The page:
Updated: Jun 22
“Media, by altering our environments, evoke in us unique ratios of sense perceptions. The extension of any one sense alters the way we think and act”
-Marshall McLuhan, 1967
The social world is quickly becoming an algorithm: the rhythm of social mood, the rhythm of public interest, the rhythm of movement through physical space.
When you’re walking, what directs your movements? Why does it sometimes feel “wrong" to step off the path, onto the grass, to take a shortcut, to carve another path? Why do these bodily directives often feel like moral imperatives?
When you’re thinking, you is directing your thoughts?
The pulse of public opinion, the stretches of land, the design of desire. The rhythms guiding us, controlling us, and compelling us, are often out of our range of perception.
Paul Lamere, the director of the development platform for Spotify claims to have set out to create a “magic music player that automatically plays what you want to hear without you having to think about it, based on your context, your mood, where you are, and what you are doing.” We no longer search for music. Music finds us.
Surprise, discovery, experimentation, venturing out of one’s normal routine- these are undesirable functions to the companies that control our consumption.
If I stand at a particular isle in a store for a specific amount of time, this data is collected and returned to me in the form of personalized marketing. Companies now manufacture the products of my desire, as well as my desire itself. What I Google once or twice is returned to me in the form of 1000 ads. Reminders of a past thought. Stuck in repetition. What I purchase regularly is tracked to ensure I will continue this trend. Variation is not as easily trackable. We are directed to stay on the path so that we can be followed more easily.
True story: A teenager who lives with her parents sneaks out to Walmart to buy a pregnancy test, conspicuously, anonymously. A week later a slew of advertisements arrives in her parents mailbox: “Pregnant? We can help.” “Half price diapers.” She is found out.
Another true story: My friend made up a nonsensical phrase “hydrate or dyedrate!” She repeated it jokingly (near her phone) several times in one night. The next day a Google ad suggested that she order t-shirts with the phrase on it.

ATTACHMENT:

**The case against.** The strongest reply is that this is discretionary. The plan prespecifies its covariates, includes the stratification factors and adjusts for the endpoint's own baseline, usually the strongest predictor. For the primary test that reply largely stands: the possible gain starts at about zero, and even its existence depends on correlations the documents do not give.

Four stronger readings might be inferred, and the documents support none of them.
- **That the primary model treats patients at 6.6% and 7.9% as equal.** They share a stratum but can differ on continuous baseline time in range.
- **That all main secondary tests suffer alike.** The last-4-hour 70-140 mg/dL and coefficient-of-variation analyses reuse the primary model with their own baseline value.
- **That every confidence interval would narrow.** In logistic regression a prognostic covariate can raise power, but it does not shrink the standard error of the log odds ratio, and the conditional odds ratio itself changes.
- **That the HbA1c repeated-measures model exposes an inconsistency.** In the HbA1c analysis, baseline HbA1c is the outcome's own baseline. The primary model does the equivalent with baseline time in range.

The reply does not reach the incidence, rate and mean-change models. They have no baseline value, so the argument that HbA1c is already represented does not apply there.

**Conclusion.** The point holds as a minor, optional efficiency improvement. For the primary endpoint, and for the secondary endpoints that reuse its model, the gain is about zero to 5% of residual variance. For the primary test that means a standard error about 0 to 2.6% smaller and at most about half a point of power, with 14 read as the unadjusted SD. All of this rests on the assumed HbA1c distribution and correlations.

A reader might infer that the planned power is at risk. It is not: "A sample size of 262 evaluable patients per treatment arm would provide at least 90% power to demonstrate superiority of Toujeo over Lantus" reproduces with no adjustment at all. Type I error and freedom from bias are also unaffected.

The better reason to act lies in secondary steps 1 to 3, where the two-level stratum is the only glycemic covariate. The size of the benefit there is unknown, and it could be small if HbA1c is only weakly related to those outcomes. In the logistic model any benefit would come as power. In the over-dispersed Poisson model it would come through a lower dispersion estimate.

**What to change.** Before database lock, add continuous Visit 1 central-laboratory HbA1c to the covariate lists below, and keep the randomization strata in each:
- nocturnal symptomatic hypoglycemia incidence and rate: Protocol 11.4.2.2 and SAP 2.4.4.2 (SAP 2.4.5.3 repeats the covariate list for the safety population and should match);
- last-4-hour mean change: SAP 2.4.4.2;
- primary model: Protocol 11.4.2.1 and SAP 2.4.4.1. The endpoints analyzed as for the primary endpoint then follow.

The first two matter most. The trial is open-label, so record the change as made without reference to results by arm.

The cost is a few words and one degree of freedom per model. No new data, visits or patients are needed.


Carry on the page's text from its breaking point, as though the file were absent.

Google, a highly rational guru, designed to answer our questions effectively and directly, not to re-direct us toward more important questions. Damon Krukowski of Galaxy 500, in his brilliant podcast Ways of Hearing said that Google is not interested in offering “surrealist replies that turn our questions upside down or challenge why we are asking them in the first place." It is not designed to encourage us to dig deeper, think differently, reroute our inquiry. Google answers 63,000 questions per second. It is feeding us answers. Is it also shaping our beliefs?
Instead of bodies adapting to our social environments, these environments are adjusting to us, to our bodies and our desires. Yet this is not happening in a way that promotes growth, but in a way that stifles. What does it mean now that social space adapts to us, handing us what we think we want, cutting our bodies off from the spontaneous experience of discovery and experimentation?
In 1995, at the dawn of the virtual age, social researcher and trans elder Allucquere Rosanne (Sandy) Stone predicted that technology would change either everything or nothing. And if it changed everything, she predicted it could either be wonderfully transformative or entirely horrendous. There would be no in between. It would either empower us or control us. “The quiet death that comes when we have lost our presence in the discourses which shape our lives, when we no longer speak, but are spoken- that is, when not we but our culture speaks though our mouths- is for me the most frightening” (p. 167). She goes on to explain about these virtual systems, “it’s hard to see what they do, because what they do is to structure our seeing.”
I’m interested in exploring the ways that our movement patterns and thought patterns are directed. Technology is not the only guiding force. We are moved through all kinds of configurations every day, from the architectures that shape our cities to the misogynistic side glances that shape our fears. As bodies moving though space, our nervous systems are constantly tracking our environments and making calculations that pull us one way or another. Our muscle memories are shooting information up to our brains that keep us stuck in reflexive patterns that can be hard to even notice. The sounds that we hear, who we are drawn to and who we avoid, the smells, the triggering of the past, our orientations toward the future, meaning we ascribe to it all, shapes how we move, how we think, and ultimately who we are.
What is a somatics of technological attunement? How can we build an awareness of the ways that we are being shaped by these emerging social forces?